Early nails were usually square in section and the earliest were individually forged by hand from iron.
The head of the nail was formed either by simply turning it over to form an L-shape or by striking a hand-held mould or 'bore' over the end of the shank to produce a shaped end such as a 'rose-head', a simple four sided pyramid shape.
Early lathes, many centuries ago, were not adapted to screw-cutting.
Later, from the Late Middle Ages until the early nineteenth century, some lathes were distinguishable as "screw-cutting lathes" because of the screw-cutting ability specially built into them.
A screw-cutting lathe is a machine (specifically, a lathe) capable of cutting very accurate screw threads via single-point screw-cutting, which is the process of guiding the linear motion of the tool bit in a precisely known ratio to the rotating motion of the workpiece.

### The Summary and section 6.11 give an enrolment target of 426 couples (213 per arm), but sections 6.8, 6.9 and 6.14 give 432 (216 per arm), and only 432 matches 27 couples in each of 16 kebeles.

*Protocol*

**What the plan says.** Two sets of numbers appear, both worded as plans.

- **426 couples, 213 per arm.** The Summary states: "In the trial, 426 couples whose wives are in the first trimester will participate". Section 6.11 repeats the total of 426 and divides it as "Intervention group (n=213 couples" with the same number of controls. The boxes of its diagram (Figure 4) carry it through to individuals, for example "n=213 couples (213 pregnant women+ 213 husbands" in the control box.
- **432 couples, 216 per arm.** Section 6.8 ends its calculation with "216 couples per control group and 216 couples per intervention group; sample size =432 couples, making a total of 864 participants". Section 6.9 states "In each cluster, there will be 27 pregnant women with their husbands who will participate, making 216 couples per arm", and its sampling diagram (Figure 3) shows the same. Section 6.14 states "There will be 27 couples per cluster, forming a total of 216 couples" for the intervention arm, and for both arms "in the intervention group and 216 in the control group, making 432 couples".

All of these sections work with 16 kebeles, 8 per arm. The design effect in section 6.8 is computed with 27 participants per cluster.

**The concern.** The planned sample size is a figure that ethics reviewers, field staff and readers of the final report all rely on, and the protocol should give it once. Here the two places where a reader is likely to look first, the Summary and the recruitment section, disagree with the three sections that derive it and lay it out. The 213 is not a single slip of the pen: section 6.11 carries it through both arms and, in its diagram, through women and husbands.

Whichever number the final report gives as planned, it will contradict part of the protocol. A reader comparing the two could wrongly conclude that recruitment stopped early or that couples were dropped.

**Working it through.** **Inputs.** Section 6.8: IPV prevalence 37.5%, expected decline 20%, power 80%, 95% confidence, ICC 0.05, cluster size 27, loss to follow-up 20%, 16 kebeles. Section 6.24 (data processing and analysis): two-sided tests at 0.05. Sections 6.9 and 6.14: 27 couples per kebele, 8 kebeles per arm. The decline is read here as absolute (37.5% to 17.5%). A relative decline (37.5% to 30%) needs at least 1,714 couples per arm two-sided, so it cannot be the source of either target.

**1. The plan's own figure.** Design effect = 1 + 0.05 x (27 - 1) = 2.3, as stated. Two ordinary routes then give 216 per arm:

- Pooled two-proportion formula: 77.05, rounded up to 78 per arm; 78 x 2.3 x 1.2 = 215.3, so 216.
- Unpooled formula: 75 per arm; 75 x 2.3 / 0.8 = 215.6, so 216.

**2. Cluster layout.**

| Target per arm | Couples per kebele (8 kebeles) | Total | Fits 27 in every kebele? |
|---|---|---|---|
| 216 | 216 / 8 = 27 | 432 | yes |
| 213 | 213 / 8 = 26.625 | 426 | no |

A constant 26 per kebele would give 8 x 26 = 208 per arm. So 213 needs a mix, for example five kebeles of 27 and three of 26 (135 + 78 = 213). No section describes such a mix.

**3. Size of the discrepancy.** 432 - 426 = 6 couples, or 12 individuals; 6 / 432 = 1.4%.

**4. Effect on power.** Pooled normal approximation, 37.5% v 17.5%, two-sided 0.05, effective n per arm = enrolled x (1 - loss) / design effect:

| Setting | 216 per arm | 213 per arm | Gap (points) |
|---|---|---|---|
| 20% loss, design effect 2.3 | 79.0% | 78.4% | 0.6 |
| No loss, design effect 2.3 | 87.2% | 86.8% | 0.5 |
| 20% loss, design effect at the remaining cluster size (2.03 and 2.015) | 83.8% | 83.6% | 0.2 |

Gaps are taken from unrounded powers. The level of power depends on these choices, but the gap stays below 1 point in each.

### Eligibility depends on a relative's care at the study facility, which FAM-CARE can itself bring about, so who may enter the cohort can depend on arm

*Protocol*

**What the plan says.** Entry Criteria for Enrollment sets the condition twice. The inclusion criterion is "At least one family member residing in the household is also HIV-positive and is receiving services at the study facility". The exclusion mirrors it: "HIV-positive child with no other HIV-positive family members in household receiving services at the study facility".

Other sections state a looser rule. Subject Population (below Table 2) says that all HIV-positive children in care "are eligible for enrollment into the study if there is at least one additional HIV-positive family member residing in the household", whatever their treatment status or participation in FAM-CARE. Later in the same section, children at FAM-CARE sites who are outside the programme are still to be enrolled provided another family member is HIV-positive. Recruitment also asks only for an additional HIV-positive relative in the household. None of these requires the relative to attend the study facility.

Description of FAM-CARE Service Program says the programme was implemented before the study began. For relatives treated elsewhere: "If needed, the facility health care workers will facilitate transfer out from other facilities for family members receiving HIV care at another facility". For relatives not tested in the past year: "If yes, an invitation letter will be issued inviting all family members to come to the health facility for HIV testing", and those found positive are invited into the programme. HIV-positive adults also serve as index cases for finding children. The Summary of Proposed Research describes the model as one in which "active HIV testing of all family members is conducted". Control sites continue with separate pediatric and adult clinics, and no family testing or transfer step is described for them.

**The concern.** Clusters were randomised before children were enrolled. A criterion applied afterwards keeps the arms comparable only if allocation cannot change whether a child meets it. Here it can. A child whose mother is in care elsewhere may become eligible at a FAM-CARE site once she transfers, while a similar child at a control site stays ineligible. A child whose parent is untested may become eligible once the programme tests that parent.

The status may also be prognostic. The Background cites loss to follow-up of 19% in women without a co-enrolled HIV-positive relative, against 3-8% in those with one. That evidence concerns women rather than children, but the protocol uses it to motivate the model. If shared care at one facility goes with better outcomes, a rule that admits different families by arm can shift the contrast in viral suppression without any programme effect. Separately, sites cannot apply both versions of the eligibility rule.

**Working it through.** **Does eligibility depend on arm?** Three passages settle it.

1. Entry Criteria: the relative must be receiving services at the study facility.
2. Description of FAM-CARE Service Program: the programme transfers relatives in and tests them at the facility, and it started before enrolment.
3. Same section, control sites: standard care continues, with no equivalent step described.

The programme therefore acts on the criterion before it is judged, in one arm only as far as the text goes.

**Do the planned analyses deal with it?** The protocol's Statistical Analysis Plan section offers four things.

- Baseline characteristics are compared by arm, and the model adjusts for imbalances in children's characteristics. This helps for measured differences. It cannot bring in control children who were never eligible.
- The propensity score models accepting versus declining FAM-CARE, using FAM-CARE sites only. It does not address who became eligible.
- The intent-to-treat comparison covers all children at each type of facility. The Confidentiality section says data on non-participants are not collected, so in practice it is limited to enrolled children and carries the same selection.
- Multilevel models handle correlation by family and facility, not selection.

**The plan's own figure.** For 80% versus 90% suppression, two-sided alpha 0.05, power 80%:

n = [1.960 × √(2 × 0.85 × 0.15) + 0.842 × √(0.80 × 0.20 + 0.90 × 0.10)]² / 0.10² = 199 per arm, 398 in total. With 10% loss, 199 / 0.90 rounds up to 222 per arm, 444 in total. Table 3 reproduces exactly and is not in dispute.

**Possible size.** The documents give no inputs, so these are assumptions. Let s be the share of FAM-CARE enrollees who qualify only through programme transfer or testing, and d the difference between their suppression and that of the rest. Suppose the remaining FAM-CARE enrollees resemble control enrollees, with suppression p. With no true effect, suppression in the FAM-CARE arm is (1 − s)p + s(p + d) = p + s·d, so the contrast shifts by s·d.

The ornamentation, though, tends to be done more by hand on older chairs, so on close examination, you’ll see subtle differences from one bit of ornamentation to another, or even the occasional chisel mark from a craftsman.Bars of the requisite thickness were then made into nails and spikes by 'nailers'.Only the head and the point were forged, so these nails, which were common from the 17th to the early 19th century, can be distinguished from earlier ones by the sharp regular profile of the cut section.Since then, most metalworking lathes have this ability built in, but they are not called "screw-cutting lathes" in modern taxonomy. Archimedes devised the water screw, a system for raising water.Screws as mechanical fasteners date to the first century BCE.
Although screws were tremendously useful, the difficulty in making them prevented any widespread adoption.